The relationship between number of changes and frequency of deployment is no secret; if you’re deploying changes more frequently then it’s likely there are fewer of them. With an average sprint cycle of 3-4 months, the amount of change is logically not going to exceed that of a cycle that takes 12-18 months. The same holds true for the infrastructure; more frequent deployments should mean fewer changes).
Logic (and math) tells us that the fewer lines of code and configuration that have changed, the less time it should take to identify the culprit should something go wrong, thereby hastening the time to resolution. Assuming that an agile, frequent deploy rate results in fewer changes to the environment it stands to reason that this approach should also reduce both the number of failures and the time to resolve any that do crop up. Frequency is a significant factor in reducing failures by increasing its overall stability.
This is backed up anecdotally by Puppet Labs findings in its “State of DevOps” in which organizations adopting a DevOps approach reported 50% fewer failures and a 12x improvement in time to resolution. That’s stability at work and it’s driven in part by the frequency of deployments and its positive impact on MTTR.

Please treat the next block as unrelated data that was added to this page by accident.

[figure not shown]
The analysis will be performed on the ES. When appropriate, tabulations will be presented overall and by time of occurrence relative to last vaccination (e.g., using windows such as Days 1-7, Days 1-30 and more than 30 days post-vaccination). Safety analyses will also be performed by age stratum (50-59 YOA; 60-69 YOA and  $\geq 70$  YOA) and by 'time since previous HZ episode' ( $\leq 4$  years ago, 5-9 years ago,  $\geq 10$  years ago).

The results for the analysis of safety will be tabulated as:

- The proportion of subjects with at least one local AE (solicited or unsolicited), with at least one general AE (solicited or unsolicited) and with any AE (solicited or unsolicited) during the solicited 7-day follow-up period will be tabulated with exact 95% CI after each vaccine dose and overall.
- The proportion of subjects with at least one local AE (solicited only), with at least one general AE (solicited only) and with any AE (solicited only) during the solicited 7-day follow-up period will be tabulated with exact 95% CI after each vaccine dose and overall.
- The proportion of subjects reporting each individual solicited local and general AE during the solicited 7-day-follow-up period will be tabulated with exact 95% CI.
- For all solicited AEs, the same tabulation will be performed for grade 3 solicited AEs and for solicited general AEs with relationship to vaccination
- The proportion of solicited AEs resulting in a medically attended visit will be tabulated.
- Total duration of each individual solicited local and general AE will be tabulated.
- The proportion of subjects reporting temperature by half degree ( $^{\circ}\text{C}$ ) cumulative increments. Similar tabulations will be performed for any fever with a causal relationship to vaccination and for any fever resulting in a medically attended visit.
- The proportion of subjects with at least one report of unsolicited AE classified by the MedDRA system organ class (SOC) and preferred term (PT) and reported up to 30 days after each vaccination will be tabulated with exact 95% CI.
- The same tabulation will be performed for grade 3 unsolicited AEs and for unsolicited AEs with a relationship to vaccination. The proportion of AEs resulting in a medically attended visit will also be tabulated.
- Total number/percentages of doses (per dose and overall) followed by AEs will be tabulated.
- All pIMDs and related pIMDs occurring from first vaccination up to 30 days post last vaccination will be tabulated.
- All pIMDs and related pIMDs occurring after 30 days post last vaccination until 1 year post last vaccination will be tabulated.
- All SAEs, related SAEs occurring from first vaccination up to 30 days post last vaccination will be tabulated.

So let’s apply this approach (and logic) to the rest of the services along the critical data path in the data center infrastructure, i.e. apply it to application services like caching, web application security, load balancing, identity management and application access control. Automation to reduce misconfiguration caused by human error and smaller, more frequent changes that enable a faster time to identity the inevitable issues that will be introduced. No methodology or approach is going to completely eliminate errors, after all. There’s a limit to how perfect we can get and it’s pretty much a Zeno’s Paradox kind of problem. While we keep solving current issues, more config and code is being deployed that is statistically likely to contain yet another error, and so and so forth.
But the goal is not necessarily to eliminate all errors (though that’d be nice, it’s simply not practical and it’s the primary reason why our goals for uptime are called “5 9s” and not a “1 with two zeros”) it’s to reduce the number of errors and their impact on downtime. And that is something we can achieve without running afoul of Zeno and his paradox.
Smaller, more frequent deployments can result in a more stable environment in which downtime is reduced to a level consistent with acceptable risk.
DevOps, whether applied directly to infrastructure or not, will play a role in improving its stability which in turn has a direct and very real impact on the business by eliminating (some) downtime thanks to more frequent deployments.